When we think of the gifts we want to give our children, very few parents or teachers think of the gift of failure. We strive for success, often at all costs. Defining real success on behalf of our students and children, however, can be challenging. This past week, several MSMS teachers and administrators attended an interesting presentation at Boulder Country Day that looked at the connection between success and failure. The speaker was Jessica Lahey, author of the book The Gift of Failure: How the Best Parents Learn to Let Go So Their Children Can Succeed. As we listened to her talk about her experiences as a teacher and a mother, we were reminded of the power and unique nature of our learning environments at Mountain Shadows. Her research and insight also validated many things we already know and practice in our classrooms.

Ms. Lahey spoke of the fact (and it is a fact) that external motivators actually undermine learning and that it is only intrinsic motivators that challenge us to our best work and our deepest understanding. She handed out a bookmark with five Tips for Parents taken from her book. These tips deeply represent the educational program you, as MSMS parents, have chosen for your children. Here are the tips with some annotations I added about how they are practiced in our Mountain Shadows classrooms.

  1. Value the process of learning over the product of grades. Process over product is the mainstay of an AMI Montessori classroom. It is not that we don’t value a good product, but it is moreover that we recognize that learning happens while students are engaged in the process.
  2. Offer up more support, and less control. This is challenging for all of us not to rush in and make things happen or coach them in how we think something should be done or handled. Encouraging our children and extending support without doing things for them allows the best opportunity for them to truly problem solve.
  3. Remember that every rescue is a lesson lost. When things do not go as a child expects a truly teachable moment is created. At MSMS we strive to use those moments for deep and meaningful learning. We ask a question, suggest another perspective, but consciously and diligently try to refrain from stepping in and doing things that keep the student from learning what they need to learn from the experience.
  4. View failure as an opportunity for growth. This suggestion has much to do with our paradigm as adults. Are we confident enough in our children’s ability to problem solve to see failure as an essential part of the learning process? Do we truly believe that knowing what doesn’t work helps us learn strategies that will work more often? In our classrooms at MSMS we know that when a child tries something there are often reasons behind their strategies. When things don’t work out as they planned, they must grapple with why and develop another strategy. This process results in deep and meaningful learning.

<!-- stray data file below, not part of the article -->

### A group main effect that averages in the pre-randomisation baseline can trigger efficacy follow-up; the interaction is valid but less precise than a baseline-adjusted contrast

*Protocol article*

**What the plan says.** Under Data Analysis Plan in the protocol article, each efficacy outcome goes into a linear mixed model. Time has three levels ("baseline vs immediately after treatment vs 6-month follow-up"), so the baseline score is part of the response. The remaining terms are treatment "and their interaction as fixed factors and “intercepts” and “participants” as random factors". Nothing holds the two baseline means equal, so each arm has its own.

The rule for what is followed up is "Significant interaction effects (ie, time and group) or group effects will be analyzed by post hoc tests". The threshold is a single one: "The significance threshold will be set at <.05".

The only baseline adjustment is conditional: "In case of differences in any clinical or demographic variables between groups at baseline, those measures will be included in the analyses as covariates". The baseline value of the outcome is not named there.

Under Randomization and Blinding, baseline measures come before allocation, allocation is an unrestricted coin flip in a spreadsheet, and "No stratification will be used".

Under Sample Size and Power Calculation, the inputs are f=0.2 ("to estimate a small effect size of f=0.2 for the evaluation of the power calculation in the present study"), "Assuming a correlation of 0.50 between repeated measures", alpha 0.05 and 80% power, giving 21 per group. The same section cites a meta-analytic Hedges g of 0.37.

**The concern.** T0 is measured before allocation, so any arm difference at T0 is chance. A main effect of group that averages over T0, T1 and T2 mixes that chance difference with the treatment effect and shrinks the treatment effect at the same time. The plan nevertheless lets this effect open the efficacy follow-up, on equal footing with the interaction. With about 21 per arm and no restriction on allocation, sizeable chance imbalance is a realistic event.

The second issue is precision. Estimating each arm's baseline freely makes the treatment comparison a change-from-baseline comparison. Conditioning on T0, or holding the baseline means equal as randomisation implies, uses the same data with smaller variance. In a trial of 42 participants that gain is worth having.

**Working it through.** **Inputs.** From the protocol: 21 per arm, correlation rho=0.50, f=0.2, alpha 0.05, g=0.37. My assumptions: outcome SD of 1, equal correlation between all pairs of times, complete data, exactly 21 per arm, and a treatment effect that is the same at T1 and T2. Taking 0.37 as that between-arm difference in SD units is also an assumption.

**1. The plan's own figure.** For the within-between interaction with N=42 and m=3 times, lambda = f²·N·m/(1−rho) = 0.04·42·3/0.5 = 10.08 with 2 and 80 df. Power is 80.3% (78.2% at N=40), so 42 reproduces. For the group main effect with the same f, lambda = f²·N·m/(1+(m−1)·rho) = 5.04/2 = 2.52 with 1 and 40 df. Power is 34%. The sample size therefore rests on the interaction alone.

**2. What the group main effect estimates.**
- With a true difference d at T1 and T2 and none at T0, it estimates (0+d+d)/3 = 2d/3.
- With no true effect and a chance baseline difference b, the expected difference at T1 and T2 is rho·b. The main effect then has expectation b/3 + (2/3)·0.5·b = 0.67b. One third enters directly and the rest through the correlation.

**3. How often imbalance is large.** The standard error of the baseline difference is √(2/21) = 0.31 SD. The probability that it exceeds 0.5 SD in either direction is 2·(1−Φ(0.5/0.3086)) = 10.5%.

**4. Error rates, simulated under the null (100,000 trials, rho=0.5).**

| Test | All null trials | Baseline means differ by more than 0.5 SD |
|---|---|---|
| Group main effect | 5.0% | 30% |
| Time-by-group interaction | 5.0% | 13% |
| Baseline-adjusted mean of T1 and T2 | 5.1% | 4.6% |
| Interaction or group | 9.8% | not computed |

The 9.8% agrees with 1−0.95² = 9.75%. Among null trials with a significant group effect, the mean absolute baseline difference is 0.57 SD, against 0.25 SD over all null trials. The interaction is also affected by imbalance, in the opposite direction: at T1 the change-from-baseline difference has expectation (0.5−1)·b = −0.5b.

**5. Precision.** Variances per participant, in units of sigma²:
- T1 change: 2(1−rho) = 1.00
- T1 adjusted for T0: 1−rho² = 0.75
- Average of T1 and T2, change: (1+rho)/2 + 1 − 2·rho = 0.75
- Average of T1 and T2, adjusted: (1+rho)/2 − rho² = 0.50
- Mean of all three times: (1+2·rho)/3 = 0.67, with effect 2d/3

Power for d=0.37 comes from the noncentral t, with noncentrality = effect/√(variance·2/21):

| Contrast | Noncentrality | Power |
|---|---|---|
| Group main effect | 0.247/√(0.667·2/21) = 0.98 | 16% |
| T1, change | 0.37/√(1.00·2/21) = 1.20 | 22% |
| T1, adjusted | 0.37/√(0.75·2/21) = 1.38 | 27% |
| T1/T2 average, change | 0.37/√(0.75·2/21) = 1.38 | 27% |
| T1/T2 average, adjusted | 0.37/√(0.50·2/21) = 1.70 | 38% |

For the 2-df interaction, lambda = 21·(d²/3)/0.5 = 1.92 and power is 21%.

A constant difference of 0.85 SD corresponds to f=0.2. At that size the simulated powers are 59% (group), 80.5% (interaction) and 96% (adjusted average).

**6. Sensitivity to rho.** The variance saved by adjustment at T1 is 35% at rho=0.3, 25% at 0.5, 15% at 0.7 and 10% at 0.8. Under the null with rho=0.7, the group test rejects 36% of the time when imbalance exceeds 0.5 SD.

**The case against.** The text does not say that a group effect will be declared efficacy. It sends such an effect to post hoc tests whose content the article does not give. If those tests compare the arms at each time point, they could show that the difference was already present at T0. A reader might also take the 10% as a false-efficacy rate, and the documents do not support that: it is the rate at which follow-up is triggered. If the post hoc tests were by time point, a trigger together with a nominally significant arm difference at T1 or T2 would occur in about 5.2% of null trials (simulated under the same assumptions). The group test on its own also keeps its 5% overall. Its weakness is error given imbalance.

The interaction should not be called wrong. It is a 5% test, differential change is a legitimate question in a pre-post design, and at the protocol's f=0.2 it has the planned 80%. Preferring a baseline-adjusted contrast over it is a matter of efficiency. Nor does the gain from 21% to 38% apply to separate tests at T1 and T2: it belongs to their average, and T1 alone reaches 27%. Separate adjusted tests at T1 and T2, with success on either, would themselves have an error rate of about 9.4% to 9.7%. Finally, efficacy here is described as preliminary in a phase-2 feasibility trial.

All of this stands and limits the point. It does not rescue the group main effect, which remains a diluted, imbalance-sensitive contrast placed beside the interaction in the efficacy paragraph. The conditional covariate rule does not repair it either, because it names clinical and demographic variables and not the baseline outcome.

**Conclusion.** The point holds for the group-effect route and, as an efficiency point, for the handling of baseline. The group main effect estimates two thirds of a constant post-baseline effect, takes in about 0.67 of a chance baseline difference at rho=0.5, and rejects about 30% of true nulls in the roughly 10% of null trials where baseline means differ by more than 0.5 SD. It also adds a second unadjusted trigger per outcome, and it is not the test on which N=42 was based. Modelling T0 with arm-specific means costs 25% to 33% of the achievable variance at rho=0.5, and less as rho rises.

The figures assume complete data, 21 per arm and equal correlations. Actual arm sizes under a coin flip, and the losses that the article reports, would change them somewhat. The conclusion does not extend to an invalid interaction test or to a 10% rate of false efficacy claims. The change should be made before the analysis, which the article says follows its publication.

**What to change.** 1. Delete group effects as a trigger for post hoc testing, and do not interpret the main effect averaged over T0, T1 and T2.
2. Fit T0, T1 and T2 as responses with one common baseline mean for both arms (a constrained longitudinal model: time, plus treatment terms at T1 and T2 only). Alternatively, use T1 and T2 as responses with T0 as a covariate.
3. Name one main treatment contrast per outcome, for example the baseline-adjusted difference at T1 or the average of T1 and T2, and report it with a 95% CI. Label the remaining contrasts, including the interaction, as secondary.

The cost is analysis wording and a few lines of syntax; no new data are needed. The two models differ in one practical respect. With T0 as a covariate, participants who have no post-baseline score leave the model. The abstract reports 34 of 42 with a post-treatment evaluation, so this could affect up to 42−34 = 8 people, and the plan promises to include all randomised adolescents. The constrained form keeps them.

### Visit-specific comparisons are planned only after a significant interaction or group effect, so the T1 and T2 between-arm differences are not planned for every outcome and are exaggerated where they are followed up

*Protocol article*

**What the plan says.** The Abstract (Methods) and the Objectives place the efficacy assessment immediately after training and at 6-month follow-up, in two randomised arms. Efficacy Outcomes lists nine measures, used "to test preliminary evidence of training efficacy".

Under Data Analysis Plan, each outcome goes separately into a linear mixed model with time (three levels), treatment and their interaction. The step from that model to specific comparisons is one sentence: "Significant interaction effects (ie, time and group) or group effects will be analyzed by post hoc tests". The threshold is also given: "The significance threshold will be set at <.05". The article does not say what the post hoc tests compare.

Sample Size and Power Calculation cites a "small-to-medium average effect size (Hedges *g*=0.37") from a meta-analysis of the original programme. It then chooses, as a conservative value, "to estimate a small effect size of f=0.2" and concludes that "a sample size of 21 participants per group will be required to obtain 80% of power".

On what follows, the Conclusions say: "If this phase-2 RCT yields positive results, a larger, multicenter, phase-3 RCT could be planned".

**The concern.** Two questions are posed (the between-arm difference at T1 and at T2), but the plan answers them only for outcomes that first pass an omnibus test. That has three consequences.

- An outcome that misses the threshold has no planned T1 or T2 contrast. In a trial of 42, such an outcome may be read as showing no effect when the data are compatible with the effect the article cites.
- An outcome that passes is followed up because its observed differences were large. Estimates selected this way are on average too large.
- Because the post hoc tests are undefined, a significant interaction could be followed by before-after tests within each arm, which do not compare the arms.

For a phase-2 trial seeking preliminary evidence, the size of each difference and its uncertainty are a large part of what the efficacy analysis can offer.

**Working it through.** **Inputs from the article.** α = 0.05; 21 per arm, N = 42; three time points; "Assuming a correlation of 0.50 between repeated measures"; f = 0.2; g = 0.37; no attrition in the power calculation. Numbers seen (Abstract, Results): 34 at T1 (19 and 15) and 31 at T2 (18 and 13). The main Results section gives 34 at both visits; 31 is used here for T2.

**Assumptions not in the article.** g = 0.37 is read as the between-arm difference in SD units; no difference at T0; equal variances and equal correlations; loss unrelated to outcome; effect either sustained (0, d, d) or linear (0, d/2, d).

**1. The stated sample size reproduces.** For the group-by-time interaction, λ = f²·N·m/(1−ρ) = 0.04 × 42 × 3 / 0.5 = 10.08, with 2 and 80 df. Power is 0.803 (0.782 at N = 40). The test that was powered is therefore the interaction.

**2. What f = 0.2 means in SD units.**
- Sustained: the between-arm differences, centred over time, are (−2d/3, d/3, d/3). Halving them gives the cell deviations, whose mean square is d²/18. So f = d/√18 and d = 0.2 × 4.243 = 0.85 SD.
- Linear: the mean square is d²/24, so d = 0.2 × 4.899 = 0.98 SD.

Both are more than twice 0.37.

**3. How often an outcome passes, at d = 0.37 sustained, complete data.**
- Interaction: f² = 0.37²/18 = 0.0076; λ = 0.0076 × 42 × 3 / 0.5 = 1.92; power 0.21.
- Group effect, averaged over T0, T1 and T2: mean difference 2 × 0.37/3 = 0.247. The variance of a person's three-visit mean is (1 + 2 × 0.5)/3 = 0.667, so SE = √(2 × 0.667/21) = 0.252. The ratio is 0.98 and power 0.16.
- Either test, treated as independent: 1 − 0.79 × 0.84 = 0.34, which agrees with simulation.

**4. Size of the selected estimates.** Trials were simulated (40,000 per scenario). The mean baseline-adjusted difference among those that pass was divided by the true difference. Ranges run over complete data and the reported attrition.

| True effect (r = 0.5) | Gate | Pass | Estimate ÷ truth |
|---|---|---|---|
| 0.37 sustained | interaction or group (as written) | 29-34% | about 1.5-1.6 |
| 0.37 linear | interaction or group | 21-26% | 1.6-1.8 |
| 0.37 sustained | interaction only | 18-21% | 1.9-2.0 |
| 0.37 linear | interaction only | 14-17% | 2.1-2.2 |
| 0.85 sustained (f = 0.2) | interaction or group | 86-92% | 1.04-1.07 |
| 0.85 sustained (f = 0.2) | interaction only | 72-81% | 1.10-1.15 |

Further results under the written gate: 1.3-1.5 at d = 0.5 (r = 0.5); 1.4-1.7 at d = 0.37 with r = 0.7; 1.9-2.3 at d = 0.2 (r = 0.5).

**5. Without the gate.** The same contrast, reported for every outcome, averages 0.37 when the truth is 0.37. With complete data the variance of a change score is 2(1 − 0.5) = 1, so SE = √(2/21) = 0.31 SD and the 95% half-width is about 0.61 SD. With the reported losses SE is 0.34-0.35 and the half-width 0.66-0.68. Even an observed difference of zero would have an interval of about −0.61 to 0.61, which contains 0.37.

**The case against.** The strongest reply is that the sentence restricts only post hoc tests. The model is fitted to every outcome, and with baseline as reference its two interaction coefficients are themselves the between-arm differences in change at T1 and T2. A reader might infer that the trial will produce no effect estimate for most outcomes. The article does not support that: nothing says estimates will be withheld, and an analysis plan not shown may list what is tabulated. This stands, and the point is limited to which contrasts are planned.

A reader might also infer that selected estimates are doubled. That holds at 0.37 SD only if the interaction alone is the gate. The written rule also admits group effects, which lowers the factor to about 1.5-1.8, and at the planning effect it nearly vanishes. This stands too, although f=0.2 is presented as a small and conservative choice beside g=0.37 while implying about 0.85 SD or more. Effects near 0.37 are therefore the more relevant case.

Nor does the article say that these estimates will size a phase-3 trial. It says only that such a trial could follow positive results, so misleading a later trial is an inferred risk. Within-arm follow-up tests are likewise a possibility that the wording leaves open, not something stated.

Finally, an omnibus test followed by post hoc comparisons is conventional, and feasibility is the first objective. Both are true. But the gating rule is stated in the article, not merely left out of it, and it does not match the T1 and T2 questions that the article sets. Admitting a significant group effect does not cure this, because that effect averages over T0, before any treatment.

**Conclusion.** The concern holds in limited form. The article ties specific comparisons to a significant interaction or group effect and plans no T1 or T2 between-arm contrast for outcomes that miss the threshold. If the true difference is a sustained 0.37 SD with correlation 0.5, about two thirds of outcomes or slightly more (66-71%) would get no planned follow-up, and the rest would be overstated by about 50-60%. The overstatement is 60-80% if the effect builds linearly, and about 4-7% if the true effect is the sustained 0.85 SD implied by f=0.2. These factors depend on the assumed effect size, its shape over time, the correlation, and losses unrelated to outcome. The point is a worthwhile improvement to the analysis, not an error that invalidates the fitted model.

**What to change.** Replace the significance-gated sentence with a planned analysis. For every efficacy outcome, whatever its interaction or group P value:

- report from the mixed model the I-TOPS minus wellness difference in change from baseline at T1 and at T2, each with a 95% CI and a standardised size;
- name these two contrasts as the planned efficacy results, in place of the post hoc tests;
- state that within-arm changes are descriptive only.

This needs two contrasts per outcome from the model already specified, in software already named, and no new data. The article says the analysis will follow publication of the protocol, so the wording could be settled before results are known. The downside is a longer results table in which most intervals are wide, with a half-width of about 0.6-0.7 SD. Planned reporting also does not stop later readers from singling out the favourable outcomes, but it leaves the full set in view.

5. Model intellectual and emotional bravery for kids. This is a challenge and call to action for us as adults. To help children be willing to take on new challenges, we must be willing to do the same thing. We must look for opportunities to talk about learning new things, trying new things, and admitting that we are nervous or even scared. Children will watch to see how we handle obstacles, ask for help, and persevere. It is part of the reason at MSMS we are willing to admit when we don’t know. It is why, particularly in our elementary classrooms, we encourage students to go deep in a topic or skill and allow ourselves to be taught by them. Our classrooms have built a culture of trying and trying again. Today this is known as a growth mindset or executive function – in Montessori classrooms we have called it self-construction and responsible learning.

The gift of failure is a temporal gift that leads to strength of character, perseverance, internal motivation, and a strong sense of accomplishment when our students successfully complete a task or project. It is the hard road – for both teacher and student. There may be times when it feels that a child is making little to no progress, but that is when we must choose to wait and allow the child to carry themselves over the finish line. For a young child this may be successfully carrying their cup of water to the table, walking over an uneven path, or figuring out how to put on their own shoes. For an older child it might mean working through a difference with a friend, working harder than we think seems necessary to understand a math concept, or realizing that when they don’t take responsibility for something they lose other opportunities.

It is challenging for parents to watch their children in this process. We want to rescue them, but when we step in we are telling them we don’t think that they can do it. We want to empower them toward independence and that takes time and patience – on our part as well as on the part of the children. These are hard lessons, but they are so important.

At Mountain Shadows, we are investing in our students’ future in a way that will not allow us to sacrifice an important life lesson. We want them to develop a comfort level with errors that will keep them striving to get it right, figuring out how they can do it just a little differently, and to keep trying. It is hard work for all of us, but the result is a confident and competent child who does not turn away from challenge because they know to their very core that failure is just a step on the way to true success.

Liana Oram, Head of School

The Gift of Failure

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